Repost of article by Richard Price, BBC News, West Midlands

The owner of a firm whose nightwear features in the Oscars-snubbed movie Saltburn has talked of her surprise to see its inclusion.

Deborah Price said she had no idea a dressing gown made by her Leek-based firm British Boxers had been used until a member of staff messaged her.

But she said she was particularly pleased because the wine-coloured garment plays a part in the film's plot.

Saltburn has also been credited with rocketing Sophie Ellis-Bextor's hit song Murder On The Dancefloor back up the charts.

“What I loved about it is that [the dressing gown] is not just that the actors are wearing it, it’s that it’s used as a device in the film," said Mrs Price.

“It’s a sort of visual metaphor. It’s a fascinating thing to see, it’s not just an incidental prop.”

She described the piece as a traditional, brushed cotton dressing gown with a herringbone weave.

“It’s a lovely, lovely colour,” she said. “It’s a rich wine with a rich navy blue in the herringbone, it looks beautiful on screen.”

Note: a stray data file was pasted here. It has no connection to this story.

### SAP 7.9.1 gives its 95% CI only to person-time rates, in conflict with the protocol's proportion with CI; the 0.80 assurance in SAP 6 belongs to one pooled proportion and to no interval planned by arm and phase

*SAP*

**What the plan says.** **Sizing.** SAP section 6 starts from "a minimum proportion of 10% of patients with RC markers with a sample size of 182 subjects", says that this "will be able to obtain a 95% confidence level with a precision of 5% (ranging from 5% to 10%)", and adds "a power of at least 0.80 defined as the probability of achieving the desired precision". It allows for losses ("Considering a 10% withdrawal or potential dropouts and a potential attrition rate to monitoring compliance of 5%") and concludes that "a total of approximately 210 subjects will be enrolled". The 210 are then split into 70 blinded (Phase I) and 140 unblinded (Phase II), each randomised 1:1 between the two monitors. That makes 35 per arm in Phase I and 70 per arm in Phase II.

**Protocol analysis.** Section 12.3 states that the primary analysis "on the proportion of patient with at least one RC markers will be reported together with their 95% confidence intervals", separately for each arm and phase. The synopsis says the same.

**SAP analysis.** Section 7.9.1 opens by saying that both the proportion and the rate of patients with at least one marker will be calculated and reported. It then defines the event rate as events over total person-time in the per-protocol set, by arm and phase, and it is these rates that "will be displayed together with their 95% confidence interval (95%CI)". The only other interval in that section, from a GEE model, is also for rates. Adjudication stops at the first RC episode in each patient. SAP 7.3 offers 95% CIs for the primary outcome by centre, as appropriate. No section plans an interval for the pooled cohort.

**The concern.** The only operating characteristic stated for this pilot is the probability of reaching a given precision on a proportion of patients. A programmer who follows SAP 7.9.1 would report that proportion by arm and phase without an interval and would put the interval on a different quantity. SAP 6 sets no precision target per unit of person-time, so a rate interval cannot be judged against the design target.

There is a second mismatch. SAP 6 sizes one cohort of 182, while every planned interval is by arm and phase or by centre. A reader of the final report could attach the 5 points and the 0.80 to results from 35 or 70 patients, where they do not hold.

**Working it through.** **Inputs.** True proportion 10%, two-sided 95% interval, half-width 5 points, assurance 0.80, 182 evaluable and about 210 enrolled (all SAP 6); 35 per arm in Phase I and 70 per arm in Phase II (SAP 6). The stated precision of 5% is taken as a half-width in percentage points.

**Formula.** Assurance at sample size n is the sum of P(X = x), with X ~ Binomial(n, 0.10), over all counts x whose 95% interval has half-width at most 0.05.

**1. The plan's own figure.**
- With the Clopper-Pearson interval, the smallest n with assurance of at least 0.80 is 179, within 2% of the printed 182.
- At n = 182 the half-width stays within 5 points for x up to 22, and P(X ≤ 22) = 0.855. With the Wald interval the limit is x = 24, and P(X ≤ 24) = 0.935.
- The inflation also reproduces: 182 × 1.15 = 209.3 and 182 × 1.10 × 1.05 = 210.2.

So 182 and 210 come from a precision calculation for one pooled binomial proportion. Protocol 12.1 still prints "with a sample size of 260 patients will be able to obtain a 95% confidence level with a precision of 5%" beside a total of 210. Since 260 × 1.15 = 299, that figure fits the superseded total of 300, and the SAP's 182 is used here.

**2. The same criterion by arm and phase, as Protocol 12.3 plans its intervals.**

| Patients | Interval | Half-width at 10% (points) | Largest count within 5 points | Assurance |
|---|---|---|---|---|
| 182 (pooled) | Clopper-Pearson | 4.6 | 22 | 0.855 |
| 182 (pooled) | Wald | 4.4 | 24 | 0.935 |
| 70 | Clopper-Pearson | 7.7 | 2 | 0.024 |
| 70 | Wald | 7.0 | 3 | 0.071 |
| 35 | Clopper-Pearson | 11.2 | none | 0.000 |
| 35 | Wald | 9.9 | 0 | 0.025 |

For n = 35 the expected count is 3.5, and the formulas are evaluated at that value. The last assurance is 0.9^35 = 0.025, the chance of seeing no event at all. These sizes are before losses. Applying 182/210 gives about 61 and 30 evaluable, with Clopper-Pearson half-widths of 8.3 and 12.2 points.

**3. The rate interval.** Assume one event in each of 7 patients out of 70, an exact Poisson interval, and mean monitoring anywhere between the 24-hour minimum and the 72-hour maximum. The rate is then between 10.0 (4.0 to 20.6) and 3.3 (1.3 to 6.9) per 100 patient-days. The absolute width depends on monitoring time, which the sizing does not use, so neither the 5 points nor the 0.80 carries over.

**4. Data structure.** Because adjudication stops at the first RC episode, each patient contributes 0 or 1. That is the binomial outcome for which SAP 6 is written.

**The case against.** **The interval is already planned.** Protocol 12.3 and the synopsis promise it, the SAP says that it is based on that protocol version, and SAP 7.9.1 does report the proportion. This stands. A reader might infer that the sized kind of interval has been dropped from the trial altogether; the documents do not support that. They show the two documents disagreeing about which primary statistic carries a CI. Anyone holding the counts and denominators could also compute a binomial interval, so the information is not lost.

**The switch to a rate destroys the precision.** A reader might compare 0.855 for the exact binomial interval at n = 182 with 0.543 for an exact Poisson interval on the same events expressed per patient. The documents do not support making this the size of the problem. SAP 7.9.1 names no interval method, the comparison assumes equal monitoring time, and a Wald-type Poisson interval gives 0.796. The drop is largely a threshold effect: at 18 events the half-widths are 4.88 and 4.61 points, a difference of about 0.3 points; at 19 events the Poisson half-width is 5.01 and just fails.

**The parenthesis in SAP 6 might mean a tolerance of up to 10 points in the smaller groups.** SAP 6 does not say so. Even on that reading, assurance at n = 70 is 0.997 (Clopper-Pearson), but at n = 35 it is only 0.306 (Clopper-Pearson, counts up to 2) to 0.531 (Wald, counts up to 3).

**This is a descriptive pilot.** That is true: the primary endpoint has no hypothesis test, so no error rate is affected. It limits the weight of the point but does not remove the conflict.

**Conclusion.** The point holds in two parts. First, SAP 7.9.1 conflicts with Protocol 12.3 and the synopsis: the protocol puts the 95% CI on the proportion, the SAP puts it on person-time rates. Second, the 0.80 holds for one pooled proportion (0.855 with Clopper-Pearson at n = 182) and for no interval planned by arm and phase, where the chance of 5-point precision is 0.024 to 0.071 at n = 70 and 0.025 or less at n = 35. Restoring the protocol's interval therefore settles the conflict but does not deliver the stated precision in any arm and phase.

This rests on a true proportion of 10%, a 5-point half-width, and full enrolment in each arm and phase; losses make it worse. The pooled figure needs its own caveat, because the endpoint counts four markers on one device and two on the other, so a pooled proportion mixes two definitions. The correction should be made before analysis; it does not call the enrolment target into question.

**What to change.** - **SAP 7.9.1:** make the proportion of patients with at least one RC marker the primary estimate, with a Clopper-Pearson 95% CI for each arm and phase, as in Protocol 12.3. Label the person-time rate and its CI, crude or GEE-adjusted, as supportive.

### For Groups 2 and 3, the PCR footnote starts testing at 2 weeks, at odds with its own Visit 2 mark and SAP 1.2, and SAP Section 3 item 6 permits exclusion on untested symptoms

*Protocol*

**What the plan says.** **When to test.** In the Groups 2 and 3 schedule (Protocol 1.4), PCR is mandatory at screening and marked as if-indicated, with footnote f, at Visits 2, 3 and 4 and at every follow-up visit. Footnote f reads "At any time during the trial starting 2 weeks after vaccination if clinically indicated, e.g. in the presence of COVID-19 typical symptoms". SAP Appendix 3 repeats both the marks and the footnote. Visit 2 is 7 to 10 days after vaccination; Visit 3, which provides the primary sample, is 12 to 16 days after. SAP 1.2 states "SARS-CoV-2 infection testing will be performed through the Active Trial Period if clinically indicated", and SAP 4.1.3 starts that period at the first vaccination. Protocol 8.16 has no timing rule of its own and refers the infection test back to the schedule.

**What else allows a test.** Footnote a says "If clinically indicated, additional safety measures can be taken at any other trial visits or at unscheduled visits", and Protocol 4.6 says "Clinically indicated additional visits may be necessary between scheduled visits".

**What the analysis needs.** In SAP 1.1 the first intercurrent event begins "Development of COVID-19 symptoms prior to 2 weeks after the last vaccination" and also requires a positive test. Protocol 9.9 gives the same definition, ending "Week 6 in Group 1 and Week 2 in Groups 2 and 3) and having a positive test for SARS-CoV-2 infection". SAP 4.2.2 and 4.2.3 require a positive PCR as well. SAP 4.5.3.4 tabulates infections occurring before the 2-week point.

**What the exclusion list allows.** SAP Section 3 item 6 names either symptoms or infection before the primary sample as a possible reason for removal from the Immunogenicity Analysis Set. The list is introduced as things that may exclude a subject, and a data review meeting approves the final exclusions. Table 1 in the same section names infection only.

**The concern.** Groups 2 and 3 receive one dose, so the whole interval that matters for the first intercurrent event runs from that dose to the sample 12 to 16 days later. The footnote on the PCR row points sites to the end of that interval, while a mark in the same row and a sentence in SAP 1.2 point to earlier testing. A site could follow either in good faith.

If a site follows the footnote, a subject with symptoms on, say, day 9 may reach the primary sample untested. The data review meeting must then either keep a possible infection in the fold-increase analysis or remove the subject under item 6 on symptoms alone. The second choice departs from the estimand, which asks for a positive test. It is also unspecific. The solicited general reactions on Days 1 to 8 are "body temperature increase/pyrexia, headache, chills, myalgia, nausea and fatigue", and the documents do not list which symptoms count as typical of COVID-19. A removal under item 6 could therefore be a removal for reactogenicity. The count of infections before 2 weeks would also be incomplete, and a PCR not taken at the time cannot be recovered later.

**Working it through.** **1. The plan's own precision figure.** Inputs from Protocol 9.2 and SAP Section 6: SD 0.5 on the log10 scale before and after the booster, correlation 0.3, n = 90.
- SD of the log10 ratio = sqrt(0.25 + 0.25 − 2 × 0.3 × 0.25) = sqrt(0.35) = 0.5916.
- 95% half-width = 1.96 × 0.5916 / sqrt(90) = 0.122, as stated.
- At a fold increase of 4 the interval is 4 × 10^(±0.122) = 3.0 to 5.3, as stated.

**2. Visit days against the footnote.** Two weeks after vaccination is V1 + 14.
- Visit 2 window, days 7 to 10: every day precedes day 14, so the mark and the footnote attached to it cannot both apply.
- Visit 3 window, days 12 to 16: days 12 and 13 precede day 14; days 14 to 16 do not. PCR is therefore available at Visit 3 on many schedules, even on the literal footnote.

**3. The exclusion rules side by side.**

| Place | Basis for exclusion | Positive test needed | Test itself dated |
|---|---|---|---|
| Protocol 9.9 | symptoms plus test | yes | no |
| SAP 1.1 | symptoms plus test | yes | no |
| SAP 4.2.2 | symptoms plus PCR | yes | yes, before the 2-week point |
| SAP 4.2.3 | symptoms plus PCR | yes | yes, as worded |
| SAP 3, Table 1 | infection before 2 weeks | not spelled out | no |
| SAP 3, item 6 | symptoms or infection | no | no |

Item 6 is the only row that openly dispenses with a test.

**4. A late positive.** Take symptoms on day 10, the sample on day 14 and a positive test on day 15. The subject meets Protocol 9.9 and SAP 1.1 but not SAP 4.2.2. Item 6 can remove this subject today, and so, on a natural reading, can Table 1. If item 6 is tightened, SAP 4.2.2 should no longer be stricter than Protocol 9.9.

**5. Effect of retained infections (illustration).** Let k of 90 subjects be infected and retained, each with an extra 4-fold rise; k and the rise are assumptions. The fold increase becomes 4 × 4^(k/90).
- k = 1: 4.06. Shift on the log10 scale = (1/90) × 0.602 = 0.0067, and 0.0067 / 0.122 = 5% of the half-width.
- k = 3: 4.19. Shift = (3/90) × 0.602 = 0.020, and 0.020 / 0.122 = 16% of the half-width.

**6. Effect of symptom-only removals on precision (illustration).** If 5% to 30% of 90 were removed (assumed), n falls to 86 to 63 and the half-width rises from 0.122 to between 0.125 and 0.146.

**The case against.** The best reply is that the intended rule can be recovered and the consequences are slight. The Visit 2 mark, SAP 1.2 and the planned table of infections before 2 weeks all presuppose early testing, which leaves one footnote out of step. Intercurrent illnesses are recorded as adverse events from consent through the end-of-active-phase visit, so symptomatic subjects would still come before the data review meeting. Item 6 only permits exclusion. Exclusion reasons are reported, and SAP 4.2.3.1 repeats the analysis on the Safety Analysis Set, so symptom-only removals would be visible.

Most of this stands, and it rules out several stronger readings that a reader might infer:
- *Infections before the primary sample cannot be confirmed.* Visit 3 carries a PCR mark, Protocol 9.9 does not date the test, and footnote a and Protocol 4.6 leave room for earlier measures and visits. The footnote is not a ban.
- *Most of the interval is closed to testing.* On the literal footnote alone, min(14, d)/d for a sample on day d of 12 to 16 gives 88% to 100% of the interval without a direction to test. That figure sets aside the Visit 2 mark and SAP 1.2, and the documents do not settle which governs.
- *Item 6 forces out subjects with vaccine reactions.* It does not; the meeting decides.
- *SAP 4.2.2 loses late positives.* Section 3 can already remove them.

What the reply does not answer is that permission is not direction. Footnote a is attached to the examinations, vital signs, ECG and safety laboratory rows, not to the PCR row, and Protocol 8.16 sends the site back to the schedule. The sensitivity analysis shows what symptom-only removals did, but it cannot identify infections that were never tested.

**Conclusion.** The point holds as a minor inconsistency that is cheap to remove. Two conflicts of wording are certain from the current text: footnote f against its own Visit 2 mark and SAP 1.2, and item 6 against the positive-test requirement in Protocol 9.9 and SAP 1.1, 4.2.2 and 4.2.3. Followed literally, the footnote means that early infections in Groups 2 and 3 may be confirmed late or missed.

Mrs Price has had other pieces used by various tv productions, including The Crown and Midsomer Murders.

She said: “Occasionally we get people asking for a VAT receipt, which is quite an unusual thing to ask for if you’re buying a dressing gown or nightwear.

“One of the only instances of people asking for a VAT receipt for a product like that would be if it’s going to a production, so they can claim the VAT back on the clothing.

“We’ve had that before when [our clothes] were in The Crown. I managed to find out before they were in it because the costume designer asked for a VAT receipt.

“It’s lovely, it’s such a moment when you see your products on the telly.”

She particularly remembers one grizzly moment in Midsummer Murders.

“We saw Ade Edmondson get stabbed in the back in one of our dressing gowns," she joked.

“I was thinking, ‘Oh my god, I hope he doesn’t send it back for a refund’.”

The high profile screen time has led to increased interest in British Boxers – and Mrs Price said they had nearly sold all their stock of the dressing gown.

“You don’t quite know whether people are buying because of that or not, but it is busier on the website and we are up on last year," she said.

“We’ve talked about it on our blog and social media.

“It’s hard to tell what impact it has on business but it’s a lovely thing to talk about and it’s good fun as well. It helps create a bit of a buzz.”


February 07, 2024 — Deborah Price